This is the kind of intensity involved in my work… to create micro-sculptures so small they could be destroyed by a breath, I must have complete control over my body. Most importantly, I need the patience to control it, to focus and concentrate.
I’ve also developed the ability to manipulate materials, both for the sculptures and the tools I make for myself to sculpt with. I always say that if something you need doesn’t exist, create it for yourself. That way, you’ll always have the skill to provide for your own needs.
You’ve mastered that for sure. So, what comes next?
I’m going to carve Mount Rushmore out of a grain of sand. It’s an amazing landmark that I’ve always wanted to commemorate but haven’t got around to yet.
Also, I need to create a self-portrait to join my collection of micro-sculptures. Not just because all the greatest artists did a self-portrait, but because it seems fitting for the message in my art; growing up, people always made me feel small, so I want to turn that on its head by making myself as tiny as my work and make it my best piece.
I want to create my finest hour… I want to leave an unforgettable legacy. My work is a tiny, big message to never underestimate less. If I can remind people of this over and over, then I think I will have made a difference.
Where do you get your inspiration from?
I’ve always loved ‘the greats’, especially Michaelangelo and Da Vinci, whose sculptures are so detailed and emotive. I am inspired by the Ancient Egyptians and their dedication to building the pyramids with such precision. Then there’s Picasso and Henry Moore, and the wood carvings of Grinling Gibbons. I love all their work!
I think learning from other artists is an important part of sharpening my own style.
Usually, though, my ideas come to me spontaneously. I spend a lot of time just thinking. The more curious I am about something, the more it leads me down a certain path towards creating a new piece.
Sometimes, it’s as simple as listening to people. For example, my friends were complaining that they never got enough sleep and always felt tired. This made me think about creating a piece to emphasize the importance of sleep. So, I sculpted two people sleeping in a bed. But the piece speaks a different story to different people; for some, it’s a message of closeness and intimacy. For others, it’s a reminder to switch off from a hectic life, and for others to learn to dream. It has different messages for everyone.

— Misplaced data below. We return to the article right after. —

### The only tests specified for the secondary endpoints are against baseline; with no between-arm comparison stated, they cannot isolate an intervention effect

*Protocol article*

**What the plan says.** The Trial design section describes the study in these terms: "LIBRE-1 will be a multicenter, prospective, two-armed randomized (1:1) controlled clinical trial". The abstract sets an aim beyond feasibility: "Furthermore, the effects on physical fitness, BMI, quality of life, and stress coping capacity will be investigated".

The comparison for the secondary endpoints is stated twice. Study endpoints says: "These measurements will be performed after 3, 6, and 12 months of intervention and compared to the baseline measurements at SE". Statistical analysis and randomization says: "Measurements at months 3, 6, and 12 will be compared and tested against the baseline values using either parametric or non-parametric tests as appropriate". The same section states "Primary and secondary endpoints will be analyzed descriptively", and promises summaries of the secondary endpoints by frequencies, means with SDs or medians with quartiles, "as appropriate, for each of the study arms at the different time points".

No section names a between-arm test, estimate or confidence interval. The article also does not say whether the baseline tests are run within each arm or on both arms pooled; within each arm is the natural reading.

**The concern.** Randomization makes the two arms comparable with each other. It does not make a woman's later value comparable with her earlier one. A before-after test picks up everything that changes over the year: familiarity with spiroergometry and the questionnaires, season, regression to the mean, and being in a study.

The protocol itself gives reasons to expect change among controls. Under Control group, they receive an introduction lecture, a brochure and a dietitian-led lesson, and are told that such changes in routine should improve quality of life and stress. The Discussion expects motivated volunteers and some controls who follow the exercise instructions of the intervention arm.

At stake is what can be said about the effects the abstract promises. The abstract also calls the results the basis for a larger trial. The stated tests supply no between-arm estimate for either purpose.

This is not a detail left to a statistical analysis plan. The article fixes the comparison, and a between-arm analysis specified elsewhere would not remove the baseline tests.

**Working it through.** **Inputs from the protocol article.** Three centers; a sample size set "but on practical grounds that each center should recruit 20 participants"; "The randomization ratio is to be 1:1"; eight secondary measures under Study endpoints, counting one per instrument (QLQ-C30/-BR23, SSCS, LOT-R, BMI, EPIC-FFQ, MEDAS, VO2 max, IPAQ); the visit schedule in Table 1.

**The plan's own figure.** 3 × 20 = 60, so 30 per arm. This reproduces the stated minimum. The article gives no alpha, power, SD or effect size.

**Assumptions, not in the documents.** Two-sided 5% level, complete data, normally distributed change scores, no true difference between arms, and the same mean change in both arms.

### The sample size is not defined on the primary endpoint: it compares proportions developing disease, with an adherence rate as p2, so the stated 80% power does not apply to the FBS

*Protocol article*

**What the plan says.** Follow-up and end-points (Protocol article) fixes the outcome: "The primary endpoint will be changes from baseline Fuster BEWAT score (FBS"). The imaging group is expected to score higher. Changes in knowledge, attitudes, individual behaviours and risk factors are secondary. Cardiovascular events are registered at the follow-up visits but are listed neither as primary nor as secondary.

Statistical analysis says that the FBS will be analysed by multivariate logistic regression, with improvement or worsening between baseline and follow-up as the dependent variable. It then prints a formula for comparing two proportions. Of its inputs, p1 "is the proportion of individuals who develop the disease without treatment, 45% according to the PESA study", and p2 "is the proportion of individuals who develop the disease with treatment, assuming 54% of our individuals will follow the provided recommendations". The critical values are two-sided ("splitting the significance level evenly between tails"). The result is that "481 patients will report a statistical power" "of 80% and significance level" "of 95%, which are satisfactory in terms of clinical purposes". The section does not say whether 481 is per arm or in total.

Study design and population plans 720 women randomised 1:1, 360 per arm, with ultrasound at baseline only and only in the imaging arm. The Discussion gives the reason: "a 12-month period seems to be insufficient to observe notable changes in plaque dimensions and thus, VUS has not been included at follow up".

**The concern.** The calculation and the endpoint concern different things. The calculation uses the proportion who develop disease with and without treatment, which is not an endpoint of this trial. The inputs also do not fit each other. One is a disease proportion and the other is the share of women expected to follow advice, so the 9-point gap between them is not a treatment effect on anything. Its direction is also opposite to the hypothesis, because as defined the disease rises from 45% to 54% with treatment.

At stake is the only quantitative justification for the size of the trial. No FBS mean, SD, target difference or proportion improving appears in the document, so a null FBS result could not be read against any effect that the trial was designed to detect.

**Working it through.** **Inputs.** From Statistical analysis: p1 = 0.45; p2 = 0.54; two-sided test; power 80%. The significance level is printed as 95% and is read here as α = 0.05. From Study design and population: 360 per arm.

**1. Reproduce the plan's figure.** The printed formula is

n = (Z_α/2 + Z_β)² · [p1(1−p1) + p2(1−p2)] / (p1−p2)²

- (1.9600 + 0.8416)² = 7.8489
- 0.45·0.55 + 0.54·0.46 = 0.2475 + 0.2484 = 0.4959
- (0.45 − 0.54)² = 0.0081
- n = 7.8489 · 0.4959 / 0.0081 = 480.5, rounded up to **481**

What is something you still want to learn?
I’d like to learn some different languages so I can connect with people across the world. But sometimes, I think that my art is my voice. By expressing myself through micro-sculptures, I can communicate in lots of different languages already. It allows me to speak to people’s imaginations, wonder, and curiosity.
Learning more about history interests me too.
We know you’ve got a school campaign coming up. Can you tell us a bit about this tour?
I’m kicking of the new year with a tour of the UK and USA, going into schools to give presentations about my life, my work, and my advice for the children.
The aim is to encourage young people to dream the impossible and believe they can achieve anything. If they think they can climb a wall, I want to make them feel like they can climb a mountain. Then I want them to think they can climb Mount Everest.
I’ve given talks to young people before who’ve come up to me afterward to shake my hand; they’d tell me how I’ve inspired them to believe in themselves. Sometimes, the teachers point me in the direction of students who are a bit behind or lacking in confidence. I always spend extra time talking to them and try to help them find one thing they’re good at. Then I encourage them to pursue it.
I’m really excited about this tour because I know if I can inspire just one young person to find their true calling, I’ll have made a difference.
It’s great that you’re working within these schools to help the children. What do you think about online learning as a way for some students to get the qualifications they need?
I think online learning works as long as you still have real human interaction, which is so important in learning. I’m sure that when students have the chance for that extra human care and support, home learning can greatly improve their education.
Some people just don’t cope well in a classroom environment or don’t have the chance to go back to school. So, what you do at Oxbridge helps those people to get to where they want to be. If I had a personal tutor who supported me and believed in me, my experience of the education system would have been completely different.
What advice do you have for our home learning students?
If you’ve found the thing you’re good at that you most enjoy in life, keep working hard at it and you WILL get there when the time is right. You just have to believe in yourself no matter what.
Oxbridge was delighted to have the support of Willard Wigan at the West Midlands Leadership Awards on Friday 15th November 2019.
Wigan is a true inspiration for our students and a fantastic ambassador of the Oxbridge ethos: I can, I will.